SIBA judging at the Nottingham Beer Festival

The December / January issue of Nottingham CAMRA's magazine, 'Nottingham Drinker', is out and features a piece by me about the trials and tribulations of SIBA judging. I've reproduced the whole article below, including the last few lines that seem to have got lost in publication.

You can download the magazine in PDF format here.


I know what you’re thinking. Beer judges have a charmed life. All sat round a table, having a good gossip, drinking free beer that’s brought over to you. Then noshing a free launch before enjoying more free beer. How hard can that be? Well, this year I was given an opportunity to find out. And it’s not all just drink, drink, drink…

Many CAMRA festivals choose a champion beer, perhaps by public vote or a tasting panel. Nottingham is a little different in that it hosts the Midlands round of a national competition for brewers who are members of the Society of Independent Brewers (SIBA). Beers are judged in eight categories, the winners of each then being judged against each other to choose a Supreme Champion.

So, who is it that gets to decide? A wide range of beery people. Brewers, publicans, technicians, retailers, writers… all sharing a love of great cask beer. Yes, there’s banter around the table with certain characters unafraid to give trenchant opinions. But the winners aren’t decided by round-table waffle; each judge awards marks in secret on a numeric scale against characteristics such as aroma, appearance and flavour. And remember, the judges don’t know the beer’s name or the brewer, they’re just referred to by a number.

Of course, with hundreds of beers entered into the competition you don’t get to judge every single one. Beers in each category are divided up between groups of judges so being able to arrive at a concise judgement from a small sample is key. After all, with perhaps 9 - 12 beers for your consideration, you’re not going to be taking your time over a half-pint of each. The glasses of water and plates of crackers provided as palate-cleansers aren’t an affectation, either - they’re a necessity. As a judge, you need to give each beer an equal chance to impress.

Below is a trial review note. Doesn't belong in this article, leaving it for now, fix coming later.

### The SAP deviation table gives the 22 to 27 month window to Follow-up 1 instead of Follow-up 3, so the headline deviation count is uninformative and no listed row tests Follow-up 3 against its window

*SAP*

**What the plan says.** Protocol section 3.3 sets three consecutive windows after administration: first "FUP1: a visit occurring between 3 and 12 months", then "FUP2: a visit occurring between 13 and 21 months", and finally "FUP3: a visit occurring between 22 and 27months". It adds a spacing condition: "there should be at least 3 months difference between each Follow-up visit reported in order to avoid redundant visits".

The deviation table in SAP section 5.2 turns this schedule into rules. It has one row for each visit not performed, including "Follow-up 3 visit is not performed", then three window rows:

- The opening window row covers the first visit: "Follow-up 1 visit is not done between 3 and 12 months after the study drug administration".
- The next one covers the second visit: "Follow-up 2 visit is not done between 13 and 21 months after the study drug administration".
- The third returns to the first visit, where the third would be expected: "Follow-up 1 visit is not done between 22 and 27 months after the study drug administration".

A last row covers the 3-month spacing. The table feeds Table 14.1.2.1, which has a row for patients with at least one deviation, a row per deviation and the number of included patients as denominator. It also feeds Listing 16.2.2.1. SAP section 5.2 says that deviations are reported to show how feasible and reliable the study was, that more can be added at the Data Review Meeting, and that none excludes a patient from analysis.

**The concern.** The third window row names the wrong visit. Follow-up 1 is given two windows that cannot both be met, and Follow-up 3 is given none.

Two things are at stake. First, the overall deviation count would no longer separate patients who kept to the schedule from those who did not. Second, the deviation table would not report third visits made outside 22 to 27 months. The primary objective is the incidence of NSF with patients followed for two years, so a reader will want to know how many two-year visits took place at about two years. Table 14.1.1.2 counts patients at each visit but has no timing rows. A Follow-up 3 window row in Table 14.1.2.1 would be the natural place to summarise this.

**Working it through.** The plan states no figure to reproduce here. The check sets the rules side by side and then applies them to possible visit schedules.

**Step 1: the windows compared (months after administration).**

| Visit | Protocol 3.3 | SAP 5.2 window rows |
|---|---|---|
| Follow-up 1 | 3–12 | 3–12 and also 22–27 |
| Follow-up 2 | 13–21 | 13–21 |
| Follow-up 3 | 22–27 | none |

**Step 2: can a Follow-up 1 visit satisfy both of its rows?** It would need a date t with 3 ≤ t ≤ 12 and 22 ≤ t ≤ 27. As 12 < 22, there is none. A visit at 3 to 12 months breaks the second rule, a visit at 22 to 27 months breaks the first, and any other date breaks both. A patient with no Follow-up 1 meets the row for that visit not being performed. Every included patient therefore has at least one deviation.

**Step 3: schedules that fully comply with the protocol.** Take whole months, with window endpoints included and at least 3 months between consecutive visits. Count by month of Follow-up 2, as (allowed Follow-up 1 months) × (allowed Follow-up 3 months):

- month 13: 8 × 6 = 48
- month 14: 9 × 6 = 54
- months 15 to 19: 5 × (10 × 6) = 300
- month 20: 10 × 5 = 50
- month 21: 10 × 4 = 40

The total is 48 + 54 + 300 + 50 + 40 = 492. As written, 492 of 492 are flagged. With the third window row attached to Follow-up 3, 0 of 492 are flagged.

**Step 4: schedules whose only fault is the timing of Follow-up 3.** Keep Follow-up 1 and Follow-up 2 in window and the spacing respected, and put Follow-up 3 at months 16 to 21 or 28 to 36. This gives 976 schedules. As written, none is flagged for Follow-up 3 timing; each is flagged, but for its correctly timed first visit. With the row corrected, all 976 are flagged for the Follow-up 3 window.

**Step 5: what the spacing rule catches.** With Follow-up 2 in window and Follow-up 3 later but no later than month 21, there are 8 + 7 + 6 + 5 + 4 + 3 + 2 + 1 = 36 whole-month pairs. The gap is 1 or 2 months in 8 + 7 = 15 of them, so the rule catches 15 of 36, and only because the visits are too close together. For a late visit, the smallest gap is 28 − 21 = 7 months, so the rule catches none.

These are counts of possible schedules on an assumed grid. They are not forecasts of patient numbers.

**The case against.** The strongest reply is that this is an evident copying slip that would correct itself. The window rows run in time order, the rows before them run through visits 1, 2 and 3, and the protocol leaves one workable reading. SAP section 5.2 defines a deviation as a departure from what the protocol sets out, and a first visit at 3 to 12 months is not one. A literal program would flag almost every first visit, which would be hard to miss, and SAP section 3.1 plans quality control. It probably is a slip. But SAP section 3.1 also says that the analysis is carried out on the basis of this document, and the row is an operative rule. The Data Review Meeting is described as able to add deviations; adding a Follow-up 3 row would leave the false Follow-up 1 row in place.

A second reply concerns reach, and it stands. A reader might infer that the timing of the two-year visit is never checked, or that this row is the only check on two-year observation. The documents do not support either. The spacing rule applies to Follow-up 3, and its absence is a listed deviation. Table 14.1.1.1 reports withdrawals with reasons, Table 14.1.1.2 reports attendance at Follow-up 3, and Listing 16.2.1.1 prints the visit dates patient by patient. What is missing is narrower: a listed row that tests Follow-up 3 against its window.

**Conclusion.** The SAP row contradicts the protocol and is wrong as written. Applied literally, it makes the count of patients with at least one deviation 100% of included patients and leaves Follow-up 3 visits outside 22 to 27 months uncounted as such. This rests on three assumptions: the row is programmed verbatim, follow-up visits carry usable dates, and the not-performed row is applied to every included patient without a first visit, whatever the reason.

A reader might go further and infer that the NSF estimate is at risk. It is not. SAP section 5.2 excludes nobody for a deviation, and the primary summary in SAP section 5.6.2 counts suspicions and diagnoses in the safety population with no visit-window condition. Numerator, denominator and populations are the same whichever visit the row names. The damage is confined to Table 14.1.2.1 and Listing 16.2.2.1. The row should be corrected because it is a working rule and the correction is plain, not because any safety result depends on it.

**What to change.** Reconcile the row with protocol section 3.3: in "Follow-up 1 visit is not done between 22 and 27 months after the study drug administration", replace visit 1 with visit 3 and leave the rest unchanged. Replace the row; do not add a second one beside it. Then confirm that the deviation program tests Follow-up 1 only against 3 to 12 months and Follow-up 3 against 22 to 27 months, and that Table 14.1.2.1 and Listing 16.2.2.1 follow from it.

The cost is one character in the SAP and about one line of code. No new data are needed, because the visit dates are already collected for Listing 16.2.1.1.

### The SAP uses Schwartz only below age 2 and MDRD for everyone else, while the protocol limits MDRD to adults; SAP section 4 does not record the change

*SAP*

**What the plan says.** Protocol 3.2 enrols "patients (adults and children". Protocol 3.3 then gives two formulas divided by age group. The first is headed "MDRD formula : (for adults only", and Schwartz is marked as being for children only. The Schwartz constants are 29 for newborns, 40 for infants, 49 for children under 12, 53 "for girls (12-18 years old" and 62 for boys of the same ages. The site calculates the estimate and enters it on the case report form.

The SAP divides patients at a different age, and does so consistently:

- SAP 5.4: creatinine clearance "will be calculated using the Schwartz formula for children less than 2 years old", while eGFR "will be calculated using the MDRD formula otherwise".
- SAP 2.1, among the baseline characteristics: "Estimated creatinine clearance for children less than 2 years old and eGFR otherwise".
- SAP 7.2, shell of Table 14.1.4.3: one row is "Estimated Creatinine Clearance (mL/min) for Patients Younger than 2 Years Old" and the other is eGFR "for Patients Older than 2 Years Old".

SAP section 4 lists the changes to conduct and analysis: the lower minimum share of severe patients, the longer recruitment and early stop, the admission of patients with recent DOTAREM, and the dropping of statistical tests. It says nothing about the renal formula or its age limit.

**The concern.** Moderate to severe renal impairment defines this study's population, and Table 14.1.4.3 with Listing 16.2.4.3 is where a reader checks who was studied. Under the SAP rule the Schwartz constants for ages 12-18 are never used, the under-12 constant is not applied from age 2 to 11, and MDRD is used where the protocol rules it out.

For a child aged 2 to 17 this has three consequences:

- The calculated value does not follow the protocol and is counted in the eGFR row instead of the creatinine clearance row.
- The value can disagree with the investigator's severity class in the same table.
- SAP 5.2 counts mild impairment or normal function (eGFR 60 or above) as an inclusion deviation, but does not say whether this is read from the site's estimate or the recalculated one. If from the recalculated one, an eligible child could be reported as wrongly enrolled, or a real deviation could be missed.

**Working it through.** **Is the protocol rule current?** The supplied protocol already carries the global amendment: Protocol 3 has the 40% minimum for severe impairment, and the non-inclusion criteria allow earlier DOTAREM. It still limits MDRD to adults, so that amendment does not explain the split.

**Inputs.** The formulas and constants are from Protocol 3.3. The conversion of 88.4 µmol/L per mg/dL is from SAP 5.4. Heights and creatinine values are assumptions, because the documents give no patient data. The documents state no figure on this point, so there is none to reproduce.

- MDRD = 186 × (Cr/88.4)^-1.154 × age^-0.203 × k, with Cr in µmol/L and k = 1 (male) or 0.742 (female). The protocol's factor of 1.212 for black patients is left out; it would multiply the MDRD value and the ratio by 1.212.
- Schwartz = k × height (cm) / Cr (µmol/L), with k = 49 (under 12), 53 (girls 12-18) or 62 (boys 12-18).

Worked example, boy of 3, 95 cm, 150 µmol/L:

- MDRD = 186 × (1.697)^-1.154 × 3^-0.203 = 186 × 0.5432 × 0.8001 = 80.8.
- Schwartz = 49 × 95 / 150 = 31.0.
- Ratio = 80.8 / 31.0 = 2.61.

I was happy to have been allocated the categories that I wanted to judge. Both showed me just how challenging this judging malarkey can be. Speciality beer was rather a catch-all – it could be the use of adjuncts such as oats or wheat or a flavouring such as fruit or spice – but the beer needed to be appealing first and foremost. A poorly-brewed beer with a ton of spice dumped into it is still a bad beer.

The other category I judged, the milds, proved to be a real eye-opener with a huge range of colours (light gold to bruise-black) and flavours (lactic sourness to roast and hops). This variety provoked a healthy discussion around the table – should the mild ‘style’ be prescriptive or should we embrace the wide range of interpretations?

With the final forms submitted, the judges could go and buy a beer for themselves. To be honest, not knowing which beers you’d just judged was almost annoying. When you’ve sampled a couple of excellent beers, you want to go and, ahem, try a larger sample. But there’s a great feeling when, once the results were announced, I bought a category-winning beer and realised not only was it one that I judged but it was the one I liked the best.

If you fancy an afternoon of thinking whilst drinking, try and get involved in beer judging. It may give you a wider insight into the substance behind a beer style. And it’ll certainly give you plenty to argue about later on in the day!